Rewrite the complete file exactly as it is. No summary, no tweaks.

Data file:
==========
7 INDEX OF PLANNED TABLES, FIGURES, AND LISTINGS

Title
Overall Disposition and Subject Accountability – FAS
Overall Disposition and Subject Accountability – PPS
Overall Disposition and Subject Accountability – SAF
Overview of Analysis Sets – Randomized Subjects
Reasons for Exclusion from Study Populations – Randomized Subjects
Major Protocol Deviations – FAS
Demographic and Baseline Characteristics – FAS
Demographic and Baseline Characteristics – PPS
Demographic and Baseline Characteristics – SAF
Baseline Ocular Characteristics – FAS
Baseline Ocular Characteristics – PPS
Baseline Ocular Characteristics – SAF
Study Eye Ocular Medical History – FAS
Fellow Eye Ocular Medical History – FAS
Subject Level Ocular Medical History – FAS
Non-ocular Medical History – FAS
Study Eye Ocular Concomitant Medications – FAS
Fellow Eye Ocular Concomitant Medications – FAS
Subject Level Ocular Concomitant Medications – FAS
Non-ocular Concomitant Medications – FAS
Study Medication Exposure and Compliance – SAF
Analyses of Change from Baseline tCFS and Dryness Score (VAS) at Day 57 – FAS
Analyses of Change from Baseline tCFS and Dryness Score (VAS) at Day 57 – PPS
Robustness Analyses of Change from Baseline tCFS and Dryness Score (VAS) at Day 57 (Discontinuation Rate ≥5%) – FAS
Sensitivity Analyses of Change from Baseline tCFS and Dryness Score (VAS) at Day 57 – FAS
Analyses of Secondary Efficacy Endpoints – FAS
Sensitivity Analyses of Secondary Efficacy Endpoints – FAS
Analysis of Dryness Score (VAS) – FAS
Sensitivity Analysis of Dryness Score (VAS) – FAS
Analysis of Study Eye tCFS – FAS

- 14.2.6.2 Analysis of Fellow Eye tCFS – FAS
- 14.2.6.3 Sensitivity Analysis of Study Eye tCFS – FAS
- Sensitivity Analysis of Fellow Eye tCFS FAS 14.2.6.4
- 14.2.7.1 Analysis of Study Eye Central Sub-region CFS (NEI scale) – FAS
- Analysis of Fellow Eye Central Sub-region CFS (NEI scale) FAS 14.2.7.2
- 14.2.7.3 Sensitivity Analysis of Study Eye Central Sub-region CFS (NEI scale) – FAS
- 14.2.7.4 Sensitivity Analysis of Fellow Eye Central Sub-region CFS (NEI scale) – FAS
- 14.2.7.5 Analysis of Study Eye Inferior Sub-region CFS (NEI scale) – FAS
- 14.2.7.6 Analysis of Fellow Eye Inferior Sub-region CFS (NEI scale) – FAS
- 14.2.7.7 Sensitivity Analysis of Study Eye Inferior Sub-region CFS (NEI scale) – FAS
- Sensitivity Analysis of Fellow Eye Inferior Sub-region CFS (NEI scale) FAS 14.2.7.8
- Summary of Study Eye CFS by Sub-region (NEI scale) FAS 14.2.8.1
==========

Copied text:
7 INDEX OF PLANNED TABLES, FIGURES, AND LISTINGS

Title
Overall Disposition and Subject Accountability – FAS
Overall Disposition and Subject Accountability – PPS
Overall Disposition and Subject Accountability – SAF
Overview of Analysis Sets – Randomized Subjects
Reasons for Exclusion from Study Populations – Randomized Subjects
Major Protocol Deviations – FAS
Demographic and Baseline Characteristics – FAS
Demographic and Baseline Characteristics – PPS
Demographic and Baseline Characteristics – SAF
Baseline Ocular Characteristics – FAS
Baseline Ocular Characteristics – PPS
Baseline Ocular Characteristics – SAF
Study Eye Ocular Medical History – FAS
Fellow Eye Ocular Medical History – FAS
Subject Level Ocular Medical History – FAS
Non-ocular Medical History – FAS
Study Eye Ocular Concomitant Medications – FAS
Fellow Eye Ocular Concomitant Medications – FAS
Subject Level Ocular Concomitant Medications – FAS
Non-ocular Concomitant Medications – FAS
Study Medication Exposure and Compliance – SAF
Analyses of Change from Baseline tCFS and Dryness Score (VAS) at Day 57 – FAS
Analyses of Change from Baseline tCFS and Dryness Score (VAS) at Day 57 – PPS
Robustness Analyses of Change from Baseline tCFS and Dryness Score (VAS) at Day 57 (Discontinuation Rate ≥5%) – FAS
Sensitivity Analyses of Change from Baseline tCFS and Dryness Score (VAS) at Day 57 – FAS
Analyses of Secondary Efficacy Endpoints – FAS
Sensitivity Analyses of Secondary Efficacy Endpoints – FAS
Analysis of Dryness Score (VAS) – FAS
Sensitivity Analysis of Dryness Score (VAS) – FAS
Analysis of Study Eye tCFS – FAS

- 14.2.6.2 Analysis of Fellow Eye tCFS – FAS
- 14.2.6.3 Sensitivity Analysis of Study Eye tCFS – FAS
- Sensitivity Analysis of Fellow Eye tCFS FAS 14.2.6.4
- 14.2.7.1 Analysis of Study Eye Central Sub-region CFS (NEI scale) – FAS
- Analysis of Fellow Eye Central Sub-region CFS (NEI scale) FAS 14.2.7.2
- 14.2.7.3 Sensitivity Analysis of Study Eye Central Sub-region CFS (NEI scale) – FAS
- 14.2.7.4 Sensitivity Analysis of Fellow Eye Central Sub-region CFS (NEI scale) – FAS
- 14.2.7.5 Analysis of Study Eye Inferior Sub-region CFS (NEI scale) – FAS
- 14.2.7.6 Analysis of Fellow Eye Inferior Sub-region CFS (NEI scale) – FAS
- 14.2.7.7 Sensitivity Analysis of Study Eye Inferior Sub-region CFS (NEI scale) – FAS
- Sensitivity Analysis of Fellow Eye Inferior Sub-region CFS (NEI scale) FAS 14.2.7.8
- Summary of Study Eye CFS by Sub-region (NEI scale) FAS 14.2.8.1